Servants and Stewards
Let a man so consider us, as servants of Christ and stewards of the mysteries of God. Moreover it is required in stewards that one be found faithful. (1 Corinthians 4:1–2)
The apostle Paul had a complicated relationship with the Christians in Corinth. He founded the church in that city and poured into them for a year and a half – longer than he stayed in most places. Yet many among the Corinthians had a low opinion of Paul.
In these carefully chosen words, Paul showed them Corinthians how to have a proper regard – not too exalted and not too low – of himself and the other apostles.
Paul asked that he, and the other apostles (us), be regarded by the Corinthians as servants. There are several different words in the language of the New Testament to describe a servant. Here, Paul used the word hyperetas, describing a subordinate servant functioning as a free man. He did not use the more common word for a servant (doulos) which designated a common slave.
The word hyperetas literally means an “under-rower,” in the sense that someone was a rower on a big galley ship. So, though it is not the lowest word for a servant, it certainly was not a prestigious position. It’s a place a bit lower than the “over-rower.” A rower on a galley ship simply did what they were required to do, and they worked hard. That’s a good picture of how Paul and other apostles served Jesus and His people.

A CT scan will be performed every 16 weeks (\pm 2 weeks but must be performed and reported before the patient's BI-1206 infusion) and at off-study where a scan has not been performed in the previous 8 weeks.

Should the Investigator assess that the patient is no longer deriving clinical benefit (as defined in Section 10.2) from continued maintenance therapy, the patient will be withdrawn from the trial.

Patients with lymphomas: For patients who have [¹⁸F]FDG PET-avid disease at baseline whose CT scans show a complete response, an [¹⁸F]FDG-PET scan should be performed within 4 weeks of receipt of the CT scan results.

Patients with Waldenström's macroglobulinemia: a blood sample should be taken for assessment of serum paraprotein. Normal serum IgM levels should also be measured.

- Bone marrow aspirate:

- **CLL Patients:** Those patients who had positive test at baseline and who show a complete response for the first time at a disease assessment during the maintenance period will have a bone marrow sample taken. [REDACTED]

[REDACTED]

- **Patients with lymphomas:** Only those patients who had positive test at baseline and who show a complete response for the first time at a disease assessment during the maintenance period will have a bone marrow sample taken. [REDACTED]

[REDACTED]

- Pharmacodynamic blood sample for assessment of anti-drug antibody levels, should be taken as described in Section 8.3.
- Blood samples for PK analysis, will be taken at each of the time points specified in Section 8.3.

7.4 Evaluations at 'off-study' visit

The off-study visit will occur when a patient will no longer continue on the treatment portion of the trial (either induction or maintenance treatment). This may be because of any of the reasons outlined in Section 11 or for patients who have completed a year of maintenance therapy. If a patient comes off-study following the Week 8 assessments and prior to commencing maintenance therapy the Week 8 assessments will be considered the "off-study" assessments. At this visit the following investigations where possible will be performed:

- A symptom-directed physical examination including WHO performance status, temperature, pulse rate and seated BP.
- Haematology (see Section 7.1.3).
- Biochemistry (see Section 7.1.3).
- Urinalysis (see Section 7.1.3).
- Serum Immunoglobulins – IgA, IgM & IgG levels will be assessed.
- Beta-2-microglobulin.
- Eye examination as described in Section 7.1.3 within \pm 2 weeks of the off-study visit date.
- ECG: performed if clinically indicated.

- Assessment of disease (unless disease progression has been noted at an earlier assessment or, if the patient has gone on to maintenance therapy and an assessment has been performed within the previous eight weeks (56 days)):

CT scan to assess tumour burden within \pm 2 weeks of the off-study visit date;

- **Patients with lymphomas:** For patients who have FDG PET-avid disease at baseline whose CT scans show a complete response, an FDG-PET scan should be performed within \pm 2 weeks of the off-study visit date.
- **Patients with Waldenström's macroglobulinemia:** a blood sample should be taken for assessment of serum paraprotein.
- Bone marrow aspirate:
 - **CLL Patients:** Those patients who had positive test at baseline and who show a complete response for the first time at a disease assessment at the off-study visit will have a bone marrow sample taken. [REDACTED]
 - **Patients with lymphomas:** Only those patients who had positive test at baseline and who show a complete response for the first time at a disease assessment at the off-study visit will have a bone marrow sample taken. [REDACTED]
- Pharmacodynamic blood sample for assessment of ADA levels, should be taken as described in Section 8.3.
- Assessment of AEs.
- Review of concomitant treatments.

In addition to servants, Paul asked to be considered as stewards, who were the managers of a household. In relation to the master of the house, stewards were slaves; but in relation to the other slaves the steward was a master. They planned and managed the work, the finances, the strategy, and the records of the master.
What did Paul and the other apostles “manage” in the household of God? Among other things, they were stewards of the mysteries of God. They “managed” (in the sense of preserving and protecting) and “dispensed” (in the sense of distributing) the truth (mysteries) of God. Whenever Paul heard criticism of his style or manner, he could simply ask, “Did I give the truth to you?” As a good steward, that’s what he first cared about.
For stewards, the important thing was faithfulness – to be found faithful. They had to be efficient managers of the master’s resources. A steward never owned the property or resource he dealt with; he simply managed it for his master and had to manage it faithfully.
Today, God people (especially those responsible to lead in some way) should have the same attitude: “Consider us servants and stewards.” As servants, they shouldn’t think too much of themselves, and work hard. As stewards, they should faithfully manage on behalf of their Master.
We don’t need more celebrities and superstars; we need more faithful servants and stewards. If we faithfully fulfill those roles, God will be honored, and His kingdom will progress.
Leave a ReplyWant to join the discussion?
Feel free to contribute!